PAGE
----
TCP alternative QUIC reaches IETF's Standards Track after eight years of evolution
Google spawned it, Cloudflare backed it, Microsoft made its own cut. Boffins worry it didn't improve privacy
Quick UDP Internet Connections (QUIC) have graduated to Internet Engineering Task Force’s standards track.
The QUIC spec, aka RFC 9000, appeared on May 27th, marking the end of the beginning for a story that started in 2013 when Google revealed it was playing with QUIC, which it then described as "an early-stage network protocol we are experimenting with, [which] runs a stream multiplexing protocol over a new flavor of Transport Layer Security (TLS) on top of UDP instead of TCP."
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QUIC’s best trick is to allow a client and server to exchange data with less overhead. Cutting out the extra round trips needed to establish a TCP link means less traffic and faster connections. That’s especially welcome on wireless networks, which are nearly always shared and see contention for resources. Just in case you haven’t noticed, there’s about three billion wireless devices out there on cellular networks, so anything that makes networks behave better for them is welcome by users, network operators, content providers, and plenty of other stakeholders.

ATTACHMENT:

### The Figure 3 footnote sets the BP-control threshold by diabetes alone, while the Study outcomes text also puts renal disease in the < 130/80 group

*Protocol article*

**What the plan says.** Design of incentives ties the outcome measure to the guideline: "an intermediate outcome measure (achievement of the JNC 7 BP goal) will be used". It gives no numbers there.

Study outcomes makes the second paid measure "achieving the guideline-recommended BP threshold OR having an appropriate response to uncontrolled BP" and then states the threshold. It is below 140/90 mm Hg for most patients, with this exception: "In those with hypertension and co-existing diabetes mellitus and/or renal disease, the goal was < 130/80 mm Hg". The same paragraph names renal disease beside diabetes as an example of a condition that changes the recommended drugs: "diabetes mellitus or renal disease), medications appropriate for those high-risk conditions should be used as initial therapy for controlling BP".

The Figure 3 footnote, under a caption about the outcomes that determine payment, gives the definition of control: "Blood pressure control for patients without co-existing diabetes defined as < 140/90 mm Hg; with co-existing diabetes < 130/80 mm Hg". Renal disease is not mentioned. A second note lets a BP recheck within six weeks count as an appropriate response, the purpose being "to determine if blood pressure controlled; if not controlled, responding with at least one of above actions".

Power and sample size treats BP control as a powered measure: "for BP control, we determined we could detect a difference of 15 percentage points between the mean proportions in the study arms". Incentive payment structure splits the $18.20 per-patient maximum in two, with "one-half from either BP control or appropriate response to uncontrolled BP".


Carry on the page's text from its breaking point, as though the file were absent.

Connectivity-greasing company Cloudflare liked QUIC so much it’s offered it as a service for a few years now. Microsoft has used QUIC to carry SMB traffic and proclaimed it “the future of distributed systems.” True to form, Microsoft has also created its own version of QUIC and open-sourced it.
Google’s already baked QUIC into its Chrome browser and that gives it a presence on hundreds of millions of devices.
But QUIC has not been widely adopted elsewhere. A Cloudflare post celebrating QUIC’s ascension to the standard track says it can detect “around 12% of Internet traffic using QUIC with HTTP/3.”
QUIC’s new status has seen Cloudflare take its QUIC service out of beta and offer it to all comers, in the hope of making it more prevalent.
It’s hard to argue against anything that speeds networks. But be careful what you wish for, because in January 2021 networking boffins rated QUIC as more vulnerable to web fingerprinting than HTTPS, a technology QUIC was intended to supplant. ®